A new look for golf instruction at Grand Traverse

Mark Hill believes the most effective golf instruction is done on the course.

ACME, Michigan – The structural changes at Grand Traverse were made last year when owners of the 30-year old resort spent $7 million to renovate the tower that is the facility’s centerpiece.

Grand Traverse has three courses on its 1,400 acres and the resort features 660 rooms, diverse restaurants and lounges and 49,000 square feet of dedicated meeting space, unique shops, health club and spa, children’s center and beach club. Last year’s upgrades were – most understandingly – very well received and they’ll keep Grand Traverse in the forefront of U.S. golf destinations for many years to come.

That was last year, this is now.

This year’s big change came in personnel, and it’s a most interesting one. During the winter Scott Hebert, the resort’s director of instruction and head golf professional the previous nine years, opted to move to Traverse City Country Club.

His replacement in both roles is Mark Hill, and his background is much different than Hebert’s. Hebert’s playing record is outstanding. He won the Michigan Open six times and captured the PGA Professional National Championship in 2008 at Reynolds Plantation, in Georgia.

Hill’s strong point is on the teaching side, and that’s a big factor in the new approach to instruction at Grand Traverse.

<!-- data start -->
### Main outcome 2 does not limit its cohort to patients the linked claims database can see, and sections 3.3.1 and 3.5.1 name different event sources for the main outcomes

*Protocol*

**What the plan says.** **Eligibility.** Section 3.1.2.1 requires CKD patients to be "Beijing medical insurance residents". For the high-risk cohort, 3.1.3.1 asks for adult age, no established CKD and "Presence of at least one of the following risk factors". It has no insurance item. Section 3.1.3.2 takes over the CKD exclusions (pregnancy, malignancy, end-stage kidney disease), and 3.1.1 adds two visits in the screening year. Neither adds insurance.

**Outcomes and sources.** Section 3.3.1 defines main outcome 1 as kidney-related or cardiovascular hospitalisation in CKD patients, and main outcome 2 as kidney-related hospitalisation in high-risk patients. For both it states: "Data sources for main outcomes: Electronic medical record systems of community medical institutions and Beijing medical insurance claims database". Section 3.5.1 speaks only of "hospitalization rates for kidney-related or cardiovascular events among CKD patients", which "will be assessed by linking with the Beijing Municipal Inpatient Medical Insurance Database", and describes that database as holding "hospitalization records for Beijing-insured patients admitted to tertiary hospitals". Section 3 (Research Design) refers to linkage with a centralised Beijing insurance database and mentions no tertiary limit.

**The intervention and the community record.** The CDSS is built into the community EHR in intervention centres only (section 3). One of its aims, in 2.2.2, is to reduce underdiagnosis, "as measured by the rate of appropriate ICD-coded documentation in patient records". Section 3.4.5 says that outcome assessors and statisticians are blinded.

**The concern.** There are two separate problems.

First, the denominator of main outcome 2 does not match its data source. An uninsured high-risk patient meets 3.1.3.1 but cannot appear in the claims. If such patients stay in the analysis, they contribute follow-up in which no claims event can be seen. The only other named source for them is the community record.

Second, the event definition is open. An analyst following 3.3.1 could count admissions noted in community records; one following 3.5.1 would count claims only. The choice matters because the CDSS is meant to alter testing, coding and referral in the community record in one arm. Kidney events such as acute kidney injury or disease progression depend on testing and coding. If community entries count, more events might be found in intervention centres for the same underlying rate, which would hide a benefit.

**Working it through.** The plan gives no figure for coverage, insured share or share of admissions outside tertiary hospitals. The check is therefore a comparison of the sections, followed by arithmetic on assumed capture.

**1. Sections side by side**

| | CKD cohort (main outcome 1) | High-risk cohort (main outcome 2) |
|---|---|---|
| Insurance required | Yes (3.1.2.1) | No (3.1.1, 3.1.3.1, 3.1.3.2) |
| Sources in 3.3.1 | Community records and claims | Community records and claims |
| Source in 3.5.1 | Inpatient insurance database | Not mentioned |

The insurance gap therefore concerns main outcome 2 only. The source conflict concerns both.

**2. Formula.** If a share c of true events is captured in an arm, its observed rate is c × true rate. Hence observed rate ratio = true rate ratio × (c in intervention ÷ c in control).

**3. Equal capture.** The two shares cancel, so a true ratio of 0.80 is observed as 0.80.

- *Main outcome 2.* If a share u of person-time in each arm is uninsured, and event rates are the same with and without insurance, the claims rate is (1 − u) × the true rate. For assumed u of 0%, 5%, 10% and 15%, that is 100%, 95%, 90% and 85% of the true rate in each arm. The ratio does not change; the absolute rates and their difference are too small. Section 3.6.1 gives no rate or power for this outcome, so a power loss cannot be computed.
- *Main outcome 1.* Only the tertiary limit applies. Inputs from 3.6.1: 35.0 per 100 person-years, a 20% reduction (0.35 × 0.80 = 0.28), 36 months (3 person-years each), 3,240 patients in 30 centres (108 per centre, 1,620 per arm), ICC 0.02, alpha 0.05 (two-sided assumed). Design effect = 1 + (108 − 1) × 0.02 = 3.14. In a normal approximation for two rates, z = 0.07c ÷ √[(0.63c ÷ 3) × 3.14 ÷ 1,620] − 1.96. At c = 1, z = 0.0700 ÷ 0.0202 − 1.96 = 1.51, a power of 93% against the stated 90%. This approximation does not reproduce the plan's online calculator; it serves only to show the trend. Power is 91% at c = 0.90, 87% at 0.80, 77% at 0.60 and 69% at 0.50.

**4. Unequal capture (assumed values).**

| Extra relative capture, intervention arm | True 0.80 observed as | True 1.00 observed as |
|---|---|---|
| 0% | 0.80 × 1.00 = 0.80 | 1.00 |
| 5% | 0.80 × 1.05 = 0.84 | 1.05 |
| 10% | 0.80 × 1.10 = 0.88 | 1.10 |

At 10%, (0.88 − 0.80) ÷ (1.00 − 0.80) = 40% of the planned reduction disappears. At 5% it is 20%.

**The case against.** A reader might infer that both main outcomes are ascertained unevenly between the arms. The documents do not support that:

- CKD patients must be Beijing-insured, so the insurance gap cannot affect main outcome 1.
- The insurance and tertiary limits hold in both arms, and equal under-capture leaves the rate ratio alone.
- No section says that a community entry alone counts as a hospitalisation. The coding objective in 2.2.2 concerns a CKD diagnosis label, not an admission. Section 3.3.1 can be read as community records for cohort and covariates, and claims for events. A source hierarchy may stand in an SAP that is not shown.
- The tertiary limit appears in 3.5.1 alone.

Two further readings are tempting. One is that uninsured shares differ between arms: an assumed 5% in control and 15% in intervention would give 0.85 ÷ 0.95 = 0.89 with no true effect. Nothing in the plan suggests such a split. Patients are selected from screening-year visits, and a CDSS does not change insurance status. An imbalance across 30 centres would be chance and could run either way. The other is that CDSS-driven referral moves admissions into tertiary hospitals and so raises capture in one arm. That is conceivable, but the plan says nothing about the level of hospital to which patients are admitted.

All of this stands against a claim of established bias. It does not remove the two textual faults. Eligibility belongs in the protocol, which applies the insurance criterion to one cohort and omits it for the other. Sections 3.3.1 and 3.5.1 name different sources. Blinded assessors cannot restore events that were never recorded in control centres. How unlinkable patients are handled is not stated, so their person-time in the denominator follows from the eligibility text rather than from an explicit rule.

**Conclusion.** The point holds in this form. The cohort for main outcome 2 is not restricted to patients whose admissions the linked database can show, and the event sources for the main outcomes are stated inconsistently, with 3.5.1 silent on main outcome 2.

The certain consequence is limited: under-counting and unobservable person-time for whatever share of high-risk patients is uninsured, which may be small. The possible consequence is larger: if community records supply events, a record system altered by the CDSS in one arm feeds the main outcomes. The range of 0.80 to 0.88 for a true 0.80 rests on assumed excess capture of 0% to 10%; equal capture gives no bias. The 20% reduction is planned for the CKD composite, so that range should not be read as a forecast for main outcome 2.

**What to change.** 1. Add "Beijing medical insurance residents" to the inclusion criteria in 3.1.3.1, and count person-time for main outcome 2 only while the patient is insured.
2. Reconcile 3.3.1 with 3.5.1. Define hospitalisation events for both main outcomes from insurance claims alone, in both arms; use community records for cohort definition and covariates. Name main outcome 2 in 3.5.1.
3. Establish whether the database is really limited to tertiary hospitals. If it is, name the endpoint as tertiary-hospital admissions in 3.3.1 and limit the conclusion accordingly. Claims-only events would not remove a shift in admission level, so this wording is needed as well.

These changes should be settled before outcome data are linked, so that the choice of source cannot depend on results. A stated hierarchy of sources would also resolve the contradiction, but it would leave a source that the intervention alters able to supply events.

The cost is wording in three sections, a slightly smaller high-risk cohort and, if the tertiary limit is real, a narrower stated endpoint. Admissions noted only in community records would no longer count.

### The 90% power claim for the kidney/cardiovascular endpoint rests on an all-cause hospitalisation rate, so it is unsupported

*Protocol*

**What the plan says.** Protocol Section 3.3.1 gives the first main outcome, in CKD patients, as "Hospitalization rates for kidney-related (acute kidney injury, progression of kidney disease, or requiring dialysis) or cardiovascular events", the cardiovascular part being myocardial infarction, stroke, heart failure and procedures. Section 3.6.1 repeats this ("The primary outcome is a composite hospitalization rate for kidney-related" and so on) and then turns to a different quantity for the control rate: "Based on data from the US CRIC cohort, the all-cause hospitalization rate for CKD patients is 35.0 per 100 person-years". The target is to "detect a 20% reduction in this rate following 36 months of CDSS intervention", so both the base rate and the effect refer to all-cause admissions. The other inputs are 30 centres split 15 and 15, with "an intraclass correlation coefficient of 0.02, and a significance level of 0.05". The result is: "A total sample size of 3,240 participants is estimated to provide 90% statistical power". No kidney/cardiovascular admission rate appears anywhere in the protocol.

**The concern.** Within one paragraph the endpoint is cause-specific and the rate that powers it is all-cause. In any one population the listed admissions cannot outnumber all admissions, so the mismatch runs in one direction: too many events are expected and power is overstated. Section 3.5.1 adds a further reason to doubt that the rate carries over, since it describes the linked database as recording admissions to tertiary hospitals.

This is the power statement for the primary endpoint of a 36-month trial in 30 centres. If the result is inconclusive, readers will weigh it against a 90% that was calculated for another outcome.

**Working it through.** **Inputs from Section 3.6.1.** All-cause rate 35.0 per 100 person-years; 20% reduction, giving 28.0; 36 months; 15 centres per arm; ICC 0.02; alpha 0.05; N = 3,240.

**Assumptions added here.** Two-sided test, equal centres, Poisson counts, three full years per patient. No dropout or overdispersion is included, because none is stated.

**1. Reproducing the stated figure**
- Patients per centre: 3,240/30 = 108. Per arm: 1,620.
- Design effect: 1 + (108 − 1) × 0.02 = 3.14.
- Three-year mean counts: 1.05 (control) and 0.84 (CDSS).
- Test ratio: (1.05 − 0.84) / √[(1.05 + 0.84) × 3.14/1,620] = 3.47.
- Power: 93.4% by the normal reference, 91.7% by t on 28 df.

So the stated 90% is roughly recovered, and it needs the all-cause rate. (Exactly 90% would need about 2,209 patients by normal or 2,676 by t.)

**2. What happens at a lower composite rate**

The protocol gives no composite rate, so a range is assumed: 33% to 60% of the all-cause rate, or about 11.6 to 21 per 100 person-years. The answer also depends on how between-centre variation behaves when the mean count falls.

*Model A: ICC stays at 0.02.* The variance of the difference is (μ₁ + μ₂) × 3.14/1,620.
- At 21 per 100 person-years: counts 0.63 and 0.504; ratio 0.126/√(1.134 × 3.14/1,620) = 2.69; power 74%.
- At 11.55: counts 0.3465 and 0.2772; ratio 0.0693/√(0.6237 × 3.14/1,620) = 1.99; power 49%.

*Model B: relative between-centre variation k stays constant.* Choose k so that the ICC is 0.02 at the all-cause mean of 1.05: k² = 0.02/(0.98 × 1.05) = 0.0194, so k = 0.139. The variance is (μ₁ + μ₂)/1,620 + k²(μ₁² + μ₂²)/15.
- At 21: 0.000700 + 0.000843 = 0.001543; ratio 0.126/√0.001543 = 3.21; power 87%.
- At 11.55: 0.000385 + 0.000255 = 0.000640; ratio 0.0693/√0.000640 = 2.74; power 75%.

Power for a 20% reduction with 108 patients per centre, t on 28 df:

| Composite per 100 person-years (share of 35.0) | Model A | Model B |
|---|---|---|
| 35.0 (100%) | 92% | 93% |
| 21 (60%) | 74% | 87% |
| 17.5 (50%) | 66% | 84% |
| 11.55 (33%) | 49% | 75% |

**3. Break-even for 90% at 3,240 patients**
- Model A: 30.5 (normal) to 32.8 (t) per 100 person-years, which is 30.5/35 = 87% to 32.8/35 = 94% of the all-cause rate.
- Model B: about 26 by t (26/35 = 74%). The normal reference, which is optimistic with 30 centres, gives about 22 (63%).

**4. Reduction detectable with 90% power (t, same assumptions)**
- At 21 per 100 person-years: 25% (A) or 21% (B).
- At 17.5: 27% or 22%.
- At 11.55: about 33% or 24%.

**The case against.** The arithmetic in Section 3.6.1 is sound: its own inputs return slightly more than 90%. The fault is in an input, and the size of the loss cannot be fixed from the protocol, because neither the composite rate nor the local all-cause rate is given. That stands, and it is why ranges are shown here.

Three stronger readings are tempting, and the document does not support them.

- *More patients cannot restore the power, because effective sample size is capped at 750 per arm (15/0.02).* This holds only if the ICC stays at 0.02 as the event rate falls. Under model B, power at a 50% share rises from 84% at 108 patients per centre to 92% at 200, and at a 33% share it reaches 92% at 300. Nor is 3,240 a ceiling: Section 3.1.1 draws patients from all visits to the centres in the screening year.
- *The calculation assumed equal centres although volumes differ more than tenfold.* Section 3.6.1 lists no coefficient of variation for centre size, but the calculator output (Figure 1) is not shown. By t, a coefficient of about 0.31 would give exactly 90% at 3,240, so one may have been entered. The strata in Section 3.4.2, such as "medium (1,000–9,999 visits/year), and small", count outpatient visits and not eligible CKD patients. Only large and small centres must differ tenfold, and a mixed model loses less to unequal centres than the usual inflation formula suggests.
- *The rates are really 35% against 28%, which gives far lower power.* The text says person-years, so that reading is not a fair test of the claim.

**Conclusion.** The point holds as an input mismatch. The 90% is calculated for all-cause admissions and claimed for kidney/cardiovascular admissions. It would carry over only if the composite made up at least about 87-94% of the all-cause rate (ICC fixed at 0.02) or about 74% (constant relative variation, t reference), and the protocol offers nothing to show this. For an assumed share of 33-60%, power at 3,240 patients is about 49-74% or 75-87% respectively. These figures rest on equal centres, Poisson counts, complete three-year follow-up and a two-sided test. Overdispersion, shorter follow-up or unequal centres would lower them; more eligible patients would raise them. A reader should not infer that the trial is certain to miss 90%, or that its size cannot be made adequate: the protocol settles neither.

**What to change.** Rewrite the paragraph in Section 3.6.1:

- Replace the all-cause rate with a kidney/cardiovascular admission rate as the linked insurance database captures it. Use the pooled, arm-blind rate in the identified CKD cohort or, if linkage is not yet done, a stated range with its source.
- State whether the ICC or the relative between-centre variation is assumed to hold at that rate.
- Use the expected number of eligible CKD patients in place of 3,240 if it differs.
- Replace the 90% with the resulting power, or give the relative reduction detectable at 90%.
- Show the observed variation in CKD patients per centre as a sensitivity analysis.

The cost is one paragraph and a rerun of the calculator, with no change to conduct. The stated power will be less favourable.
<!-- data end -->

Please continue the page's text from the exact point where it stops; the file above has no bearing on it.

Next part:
The Bear may be Grand Traverse’s crowned jewel but we found plenty of great holes playing The Wolverine.

“We don’t even offer golf schools anymore,’’ said Hill. “People don’t have time to go to three- or four-day golf schools. I’m old school. I really get into playing lessons.’’

In short, Hill is a and one-on-one guy teaching-wise.

Grand Traverse had, for many years, been the Midwest resort home of the high profile Jim McLean Golf School. It’s no longer there, but the indoor and outdoor practice facilities are still busy places.

“The days of golf schools are done,’’ said Hill. “People get in a rut hitting on the range. I see them going backward instead of forward.’’

Hill, like Hebert, is a product of the golf management program at Ferris State University in Big Rapids, Mich. Hill has been a PGA member for over 30 years, all of them spent at courses in northern Michigan. He bought one of them, Twin Birch in nearby Kalkaska, in 1999 and enjoyed two successful years before economic downturns in the area led to him selling it.

“I got a little burned out on golf and went outside into teaching,’’ he said. He started working with children with special needs during the school year and kept involved with golf by giving lessons in the summer months at Grand Traverse.

“I absolutely loved working as a teacher’s assistant in the special education room for five years,’’ he said, “and – by working here in the summer months – I had the best of both worlds.’’

When Hebert left in February the job was offered to Hill. He took it and added Shane Hollinsworth as an assistant to go along with Randy Ernst, who was on staff last year. They’re working with director of golf operations Tom McGee and have the luxury of using three quality 18-holers – the Jack Nicklaus-designed Bear, the Gary Player-designed Wolverine and Spruce Run, the original course on the property designed by Bill Newcomb.

The courses offer lots of opportunities for Hill and his staff to give playing lessons. Hill offers them over both nine and 18 holes.

“It’s a great opportunity for me,’’ he said. “We’ve got our Golf Academy going gangbusters. The feedback I’ve been getting has all been thumbs up.’’

Grand Traverse has a double-ended outdoor range and the indoor facility has three hitting bays, a video room and club-fitting equipment. There’s also a putting green that will be expanded in time for next winter’s programs.

Grand Traverse’s landmark tower greets players as they play No. 18 on The Wolverine.